Rock engravings discovered on the Arabian Peninsula might be the oldest images of dogs ever found—and they show dogs on leashes.
The cautiously-estimated 8,000-year-old etchings show a man hunting with a bow and arrow with a pack of dogs surrounding him. Two of the dogs appear to be attached by leashes to the hunter’s waist.
The artwork indicates that dogs were domesticated by at least 6,000 B.C., thousands of years earlier than previously thought, according to Science magazine. Before these findings, the earliest depictions of dogs on leashes came from a wall painting in Egypt that was around 5,500 years old.
“It’s truly astounding stuff,” Melinda Zeder, an archaeozoologist at the Smithsonian Institution National Museum of Natural History in Washington, D.C. told Science. “It’s the only real demonstration we have of humans using early dogs to hunt.”
Two archeologists, Maria Guagnin and Angela Perri, from Germany’s Max Planck Institute, cataloged about 1,400 carvings on sandstone cliffs in Shuwaymis and Jubbah, in northwestern Saudi Arabia. The carvings tell of humans entering—or re-entering—the region about 10,000 years ago. About 8,000 years ago the carvings show a shift to herding—the cliffs show scenes of cattle, sheep, and goats.
Just above the etchings of farm animals are a series of hunting scenes. The carvings show dogs attacking prey animals like ibexes and gazelles. In others, they are shown tethered to human hunters.
Oldest Dogs Pictures Ever?
Researchers cannot put an exact age on the images. They can only estimate the age based on weathering and by the sequence of images showing the history of the people who made them.
The scholars’ best estimate is that the carvings are between 8,000 and 9,000 years old—which would make them the oldest depictions of dogs yet discovered, 1,000 years older than some pictures of dogs on Iranian pottery, previously the oldest images found.
“The dog art is at least 8000 to 9000 years old,” Guagnin told Science.
Archeologist Melinda Zeder isn’t yet convinced about the age of the images, because “the archaeological record in this region is really spotty,” she told Science.
Paul Tacon, an archaeologist at Griffith University on the Gold Coast, Australia, told Science, “Dating rock art is often a guestimate.” But, based on his nearly four decades of studying such images around the world, he said that “their chronology is sound.”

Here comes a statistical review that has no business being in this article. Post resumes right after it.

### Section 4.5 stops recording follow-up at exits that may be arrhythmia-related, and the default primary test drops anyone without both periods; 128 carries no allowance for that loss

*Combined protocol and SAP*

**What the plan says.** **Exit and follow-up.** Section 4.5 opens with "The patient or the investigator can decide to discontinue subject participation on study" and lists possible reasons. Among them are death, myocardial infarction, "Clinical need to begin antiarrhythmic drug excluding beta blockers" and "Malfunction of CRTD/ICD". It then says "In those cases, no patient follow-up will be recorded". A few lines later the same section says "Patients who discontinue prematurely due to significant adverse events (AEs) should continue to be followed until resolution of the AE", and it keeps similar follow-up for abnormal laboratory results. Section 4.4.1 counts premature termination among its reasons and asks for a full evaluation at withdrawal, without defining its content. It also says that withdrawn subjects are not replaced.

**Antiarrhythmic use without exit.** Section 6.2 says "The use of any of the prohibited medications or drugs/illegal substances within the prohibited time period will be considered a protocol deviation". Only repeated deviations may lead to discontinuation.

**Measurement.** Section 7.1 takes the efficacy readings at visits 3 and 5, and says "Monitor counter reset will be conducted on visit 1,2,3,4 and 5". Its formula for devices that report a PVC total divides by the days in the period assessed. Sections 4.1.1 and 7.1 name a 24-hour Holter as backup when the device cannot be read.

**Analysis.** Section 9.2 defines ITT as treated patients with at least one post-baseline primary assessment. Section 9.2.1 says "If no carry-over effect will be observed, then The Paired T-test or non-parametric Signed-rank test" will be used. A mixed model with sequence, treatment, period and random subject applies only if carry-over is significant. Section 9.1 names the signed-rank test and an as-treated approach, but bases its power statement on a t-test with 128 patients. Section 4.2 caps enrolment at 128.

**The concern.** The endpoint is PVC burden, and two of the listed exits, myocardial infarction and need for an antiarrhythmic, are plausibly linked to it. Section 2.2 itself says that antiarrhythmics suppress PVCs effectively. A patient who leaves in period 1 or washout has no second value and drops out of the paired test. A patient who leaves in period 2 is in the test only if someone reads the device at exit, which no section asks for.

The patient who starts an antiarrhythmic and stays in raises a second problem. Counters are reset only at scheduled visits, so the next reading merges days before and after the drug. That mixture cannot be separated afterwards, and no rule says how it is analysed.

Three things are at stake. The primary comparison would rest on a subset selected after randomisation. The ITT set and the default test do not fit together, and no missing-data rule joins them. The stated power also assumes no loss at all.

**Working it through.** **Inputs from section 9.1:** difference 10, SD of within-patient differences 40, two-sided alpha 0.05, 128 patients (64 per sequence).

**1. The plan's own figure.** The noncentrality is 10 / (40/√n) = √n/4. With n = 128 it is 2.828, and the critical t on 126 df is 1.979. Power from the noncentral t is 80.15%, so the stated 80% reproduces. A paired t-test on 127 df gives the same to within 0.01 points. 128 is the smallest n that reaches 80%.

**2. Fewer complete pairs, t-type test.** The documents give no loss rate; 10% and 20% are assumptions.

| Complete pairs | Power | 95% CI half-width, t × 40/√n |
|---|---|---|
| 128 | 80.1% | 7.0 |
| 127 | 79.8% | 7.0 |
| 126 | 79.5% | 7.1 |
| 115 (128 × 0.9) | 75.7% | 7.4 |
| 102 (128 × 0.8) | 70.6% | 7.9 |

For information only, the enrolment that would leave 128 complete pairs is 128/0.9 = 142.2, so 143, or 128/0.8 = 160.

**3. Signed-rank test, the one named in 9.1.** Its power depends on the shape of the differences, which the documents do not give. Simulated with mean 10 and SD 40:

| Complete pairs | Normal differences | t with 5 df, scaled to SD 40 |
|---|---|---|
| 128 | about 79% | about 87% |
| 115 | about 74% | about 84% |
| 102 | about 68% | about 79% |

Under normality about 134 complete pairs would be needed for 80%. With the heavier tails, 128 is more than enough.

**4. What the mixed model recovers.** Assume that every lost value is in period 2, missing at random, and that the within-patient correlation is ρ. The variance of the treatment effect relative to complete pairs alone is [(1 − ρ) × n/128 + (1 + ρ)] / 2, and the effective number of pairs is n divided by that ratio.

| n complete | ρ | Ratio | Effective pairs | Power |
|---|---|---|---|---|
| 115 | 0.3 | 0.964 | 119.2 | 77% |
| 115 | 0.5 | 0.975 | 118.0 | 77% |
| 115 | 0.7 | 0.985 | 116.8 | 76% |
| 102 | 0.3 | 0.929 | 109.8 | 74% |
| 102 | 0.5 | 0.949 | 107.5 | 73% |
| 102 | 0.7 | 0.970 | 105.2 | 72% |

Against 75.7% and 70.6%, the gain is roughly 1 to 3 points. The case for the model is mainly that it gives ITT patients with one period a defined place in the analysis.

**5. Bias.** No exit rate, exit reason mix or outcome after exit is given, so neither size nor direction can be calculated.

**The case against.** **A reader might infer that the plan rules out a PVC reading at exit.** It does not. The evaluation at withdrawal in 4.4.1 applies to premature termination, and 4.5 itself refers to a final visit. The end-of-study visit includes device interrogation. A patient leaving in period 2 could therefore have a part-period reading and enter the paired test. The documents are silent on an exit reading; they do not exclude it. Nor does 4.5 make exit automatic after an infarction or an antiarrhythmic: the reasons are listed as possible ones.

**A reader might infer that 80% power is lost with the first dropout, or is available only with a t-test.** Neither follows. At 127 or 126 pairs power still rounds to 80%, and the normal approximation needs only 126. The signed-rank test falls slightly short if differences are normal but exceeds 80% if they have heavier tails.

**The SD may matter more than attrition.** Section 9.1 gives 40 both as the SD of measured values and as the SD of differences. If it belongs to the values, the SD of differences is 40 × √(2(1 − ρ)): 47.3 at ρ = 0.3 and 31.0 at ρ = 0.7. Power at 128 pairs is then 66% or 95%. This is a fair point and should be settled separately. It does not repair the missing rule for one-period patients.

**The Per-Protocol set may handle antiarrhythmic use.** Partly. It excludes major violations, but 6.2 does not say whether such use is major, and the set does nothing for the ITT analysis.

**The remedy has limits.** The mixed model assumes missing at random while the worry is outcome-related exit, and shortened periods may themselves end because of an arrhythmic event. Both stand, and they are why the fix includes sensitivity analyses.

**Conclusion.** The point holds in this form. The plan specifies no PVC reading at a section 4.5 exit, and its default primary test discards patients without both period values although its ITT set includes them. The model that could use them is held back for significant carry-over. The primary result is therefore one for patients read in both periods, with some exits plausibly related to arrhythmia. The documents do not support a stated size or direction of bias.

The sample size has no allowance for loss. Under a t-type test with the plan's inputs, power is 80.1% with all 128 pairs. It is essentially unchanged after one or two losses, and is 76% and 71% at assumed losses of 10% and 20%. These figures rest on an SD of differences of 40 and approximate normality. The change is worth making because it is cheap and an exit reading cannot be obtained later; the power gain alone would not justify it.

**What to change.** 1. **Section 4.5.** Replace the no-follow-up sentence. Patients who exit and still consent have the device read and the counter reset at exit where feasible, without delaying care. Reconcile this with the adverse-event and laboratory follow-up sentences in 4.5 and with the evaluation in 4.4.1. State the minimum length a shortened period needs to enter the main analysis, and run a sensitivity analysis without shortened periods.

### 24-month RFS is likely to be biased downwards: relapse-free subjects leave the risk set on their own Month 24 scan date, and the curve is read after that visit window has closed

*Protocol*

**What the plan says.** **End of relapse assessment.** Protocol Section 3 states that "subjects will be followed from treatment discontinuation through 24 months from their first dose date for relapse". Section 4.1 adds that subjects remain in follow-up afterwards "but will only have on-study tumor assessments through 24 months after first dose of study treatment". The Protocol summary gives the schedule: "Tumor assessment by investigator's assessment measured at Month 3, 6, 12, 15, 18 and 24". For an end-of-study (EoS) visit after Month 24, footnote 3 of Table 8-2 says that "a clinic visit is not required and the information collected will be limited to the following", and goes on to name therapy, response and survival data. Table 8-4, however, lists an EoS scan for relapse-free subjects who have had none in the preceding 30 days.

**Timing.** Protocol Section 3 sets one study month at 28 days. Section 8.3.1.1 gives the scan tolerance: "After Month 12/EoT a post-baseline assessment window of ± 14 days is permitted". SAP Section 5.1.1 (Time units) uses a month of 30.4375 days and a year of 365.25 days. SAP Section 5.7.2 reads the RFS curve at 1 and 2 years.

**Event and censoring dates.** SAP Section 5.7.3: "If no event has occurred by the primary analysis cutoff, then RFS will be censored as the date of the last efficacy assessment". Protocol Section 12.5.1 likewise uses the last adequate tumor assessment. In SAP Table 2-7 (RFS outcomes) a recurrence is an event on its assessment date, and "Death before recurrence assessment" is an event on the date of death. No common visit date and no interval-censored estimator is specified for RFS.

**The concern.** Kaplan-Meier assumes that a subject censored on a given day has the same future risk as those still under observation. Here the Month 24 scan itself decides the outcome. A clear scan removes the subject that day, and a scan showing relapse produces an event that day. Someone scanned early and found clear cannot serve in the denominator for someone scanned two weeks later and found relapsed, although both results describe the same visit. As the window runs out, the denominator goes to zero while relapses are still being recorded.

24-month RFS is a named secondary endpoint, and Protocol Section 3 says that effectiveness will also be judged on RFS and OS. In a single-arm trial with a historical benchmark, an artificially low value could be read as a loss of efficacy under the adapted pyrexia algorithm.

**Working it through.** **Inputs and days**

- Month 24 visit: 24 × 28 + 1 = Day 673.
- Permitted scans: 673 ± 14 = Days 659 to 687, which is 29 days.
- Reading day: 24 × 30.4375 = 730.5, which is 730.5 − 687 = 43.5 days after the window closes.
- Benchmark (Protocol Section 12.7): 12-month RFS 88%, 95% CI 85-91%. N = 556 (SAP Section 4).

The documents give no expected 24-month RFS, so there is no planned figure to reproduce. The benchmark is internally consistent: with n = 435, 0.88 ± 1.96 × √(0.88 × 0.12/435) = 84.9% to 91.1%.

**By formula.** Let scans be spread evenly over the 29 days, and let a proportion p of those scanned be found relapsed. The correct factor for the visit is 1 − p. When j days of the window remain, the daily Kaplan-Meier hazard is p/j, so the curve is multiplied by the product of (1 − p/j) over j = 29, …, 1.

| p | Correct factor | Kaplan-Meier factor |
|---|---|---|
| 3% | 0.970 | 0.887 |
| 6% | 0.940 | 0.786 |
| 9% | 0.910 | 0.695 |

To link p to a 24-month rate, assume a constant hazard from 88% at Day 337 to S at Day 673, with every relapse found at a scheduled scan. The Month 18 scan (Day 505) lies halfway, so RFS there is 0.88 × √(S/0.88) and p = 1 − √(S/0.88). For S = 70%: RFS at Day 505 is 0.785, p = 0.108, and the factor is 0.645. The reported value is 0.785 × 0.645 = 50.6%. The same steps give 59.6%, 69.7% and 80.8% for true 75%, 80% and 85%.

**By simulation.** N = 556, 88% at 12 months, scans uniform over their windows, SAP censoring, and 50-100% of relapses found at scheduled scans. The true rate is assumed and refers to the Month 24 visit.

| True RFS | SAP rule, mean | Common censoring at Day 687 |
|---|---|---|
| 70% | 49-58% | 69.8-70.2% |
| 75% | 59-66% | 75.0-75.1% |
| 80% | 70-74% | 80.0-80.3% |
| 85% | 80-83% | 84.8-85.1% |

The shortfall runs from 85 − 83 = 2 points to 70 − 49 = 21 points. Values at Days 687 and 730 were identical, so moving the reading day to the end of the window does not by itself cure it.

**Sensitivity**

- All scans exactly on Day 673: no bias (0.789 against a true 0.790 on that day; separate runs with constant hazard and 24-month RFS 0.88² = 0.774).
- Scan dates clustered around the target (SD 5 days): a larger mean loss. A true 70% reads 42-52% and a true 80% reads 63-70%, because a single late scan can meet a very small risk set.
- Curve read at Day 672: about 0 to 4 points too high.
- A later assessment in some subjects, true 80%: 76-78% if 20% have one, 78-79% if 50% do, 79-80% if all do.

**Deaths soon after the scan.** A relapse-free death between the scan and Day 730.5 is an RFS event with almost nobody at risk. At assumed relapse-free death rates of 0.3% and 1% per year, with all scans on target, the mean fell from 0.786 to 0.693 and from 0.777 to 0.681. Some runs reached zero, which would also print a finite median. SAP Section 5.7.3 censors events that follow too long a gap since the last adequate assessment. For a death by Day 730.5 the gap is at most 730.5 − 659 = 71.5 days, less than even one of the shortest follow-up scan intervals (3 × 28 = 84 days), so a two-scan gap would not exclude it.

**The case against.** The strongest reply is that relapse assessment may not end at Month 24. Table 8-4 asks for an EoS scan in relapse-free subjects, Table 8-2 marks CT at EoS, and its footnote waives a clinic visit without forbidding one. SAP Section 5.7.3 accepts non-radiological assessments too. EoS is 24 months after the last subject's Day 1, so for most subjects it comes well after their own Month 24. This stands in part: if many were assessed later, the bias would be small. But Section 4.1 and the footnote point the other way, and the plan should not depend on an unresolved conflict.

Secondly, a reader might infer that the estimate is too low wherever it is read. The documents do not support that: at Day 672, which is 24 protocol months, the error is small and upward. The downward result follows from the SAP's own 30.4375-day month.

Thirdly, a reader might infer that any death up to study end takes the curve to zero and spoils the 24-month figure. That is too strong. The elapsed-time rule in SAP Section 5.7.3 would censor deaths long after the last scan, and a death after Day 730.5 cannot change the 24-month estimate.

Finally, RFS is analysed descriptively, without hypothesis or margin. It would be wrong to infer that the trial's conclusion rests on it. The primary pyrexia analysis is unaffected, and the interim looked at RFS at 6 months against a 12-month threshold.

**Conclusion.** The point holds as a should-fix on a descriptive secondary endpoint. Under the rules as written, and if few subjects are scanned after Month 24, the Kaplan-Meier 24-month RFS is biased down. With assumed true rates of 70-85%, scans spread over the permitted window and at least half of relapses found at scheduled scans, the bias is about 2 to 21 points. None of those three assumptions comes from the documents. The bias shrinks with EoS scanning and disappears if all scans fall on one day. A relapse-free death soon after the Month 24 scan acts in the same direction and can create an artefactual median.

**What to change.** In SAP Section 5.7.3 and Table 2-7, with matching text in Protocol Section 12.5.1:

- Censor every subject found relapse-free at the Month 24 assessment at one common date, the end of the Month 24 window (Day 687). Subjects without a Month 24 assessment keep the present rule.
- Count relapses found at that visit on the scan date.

A YouTube Video of Ancient Times
“When Maria came to me with the rock art photos and asked me if they meant anything, I about lost my mind,” said Angela Perri, a student of skeletal remains of ancient dogs. Perri has argued that early dogs were critical in human hunting. “A million bones won’t tell me what these images are telling me,” she told Science. “It’s the closest thing you’re going to get to a YouTube video.”
One of the other exciting deductions the pair made was that dogs were trained to play different roles in the hunt. This could mean training overrode normal pack behavior—humans had domesticated the dogs to the extent that the humans were viewed as pack leaders.
Guagnin and Perri published their findings in an article, “Pre-Neolithic Evidence for Dog-Assisted Hunting Strategies in Arabia,” in the Journal of Anthropological Archaeology.
The dogs, they say, are similar to today’s Canaan breed, but it is impossible to tell at this time if the breed was imported to the Arabian peninsula from elsewhere or were a domesticated breed developed independently from Arabian wolves. The dogs might look similar because they had evolved in similar ecosystems.
It is believed that humans domesticated dogs between 15,000 and 30,000 years ago.
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